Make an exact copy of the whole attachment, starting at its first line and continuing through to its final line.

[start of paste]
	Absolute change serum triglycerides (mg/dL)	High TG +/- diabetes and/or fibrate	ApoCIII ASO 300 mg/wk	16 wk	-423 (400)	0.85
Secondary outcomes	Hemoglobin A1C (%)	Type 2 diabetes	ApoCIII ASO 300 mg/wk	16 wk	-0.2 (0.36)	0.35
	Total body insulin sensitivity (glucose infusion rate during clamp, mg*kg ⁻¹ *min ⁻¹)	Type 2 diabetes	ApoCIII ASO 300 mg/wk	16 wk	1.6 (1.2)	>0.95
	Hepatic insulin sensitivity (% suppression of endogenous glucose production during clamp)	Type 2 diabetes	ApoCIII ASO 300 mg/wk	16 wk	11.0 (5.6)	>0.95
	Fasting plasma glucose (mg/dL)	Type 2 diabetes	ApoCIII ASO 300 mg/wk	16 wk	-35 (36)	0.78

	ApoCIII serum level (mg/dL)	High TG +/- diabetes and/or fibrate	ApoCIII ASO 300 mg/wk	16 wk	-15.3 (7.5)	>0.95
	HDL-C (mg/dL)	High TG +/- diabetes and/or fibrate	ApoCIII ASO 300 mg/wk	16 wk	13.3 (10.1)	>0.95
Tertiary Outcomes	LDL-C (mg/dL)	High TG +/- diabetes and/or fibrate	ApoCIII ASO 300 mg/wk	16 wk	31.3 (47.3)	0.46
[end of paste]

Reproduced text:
	Absolute change serum triglycerides (mg/dL)	High TG +/- diabetes and/or fibrate	ApoCIII ASO 300 mg/wk	16 wk	-423 (400)	0.85
Secondary outcomes	Hemoglobin A1C (%)	Type 2 diabetes	ApoCIII ASO 300 mg/wk	16 wk	-0.2 (0.36)	0.35
	Total body insulin sensitivity (glucose infusion rate during clamp, mg*kg ⁻¹ *min ⁻¹)	Type 2 diabetes	ApoCIII ASO 300 mg/wk	16 wk	1.6 (1.2)	>0.95
	Hepatic insulin sensitivity (% suppression of endogenous glucose production during clamp)	Type 2 diabetes	ApoCIII ASO 300 mg/wk	16 wk	11.0 (5.6)	>0.95
	Fasting plasma glucose (mg/dL)	Type 2 diabetes	ApoCIII ASO 300 mg/wk	16 wk	-35 (36)	0.78

	ApoCIII serum level (mg/dL)	High TG +/- diabetes and/or fibrate	ApoCIII ASO 300 mg/wk	16 wk	-15.3 (7.5)	>0.95
	HDL-C (mg/dL)	High TG +/- diabetes and/or fibrate	ApoCIII ASO 300 mg/wk	16 wk	13.3 (10.1)	>0.95
Tertiary Outcomes	LDL-C (mg/dL)	High TG +/- diabetes and/or fibrate	ApoCIII ASO 300 mg/wk	16 wk	31.3 (47.3)	0.46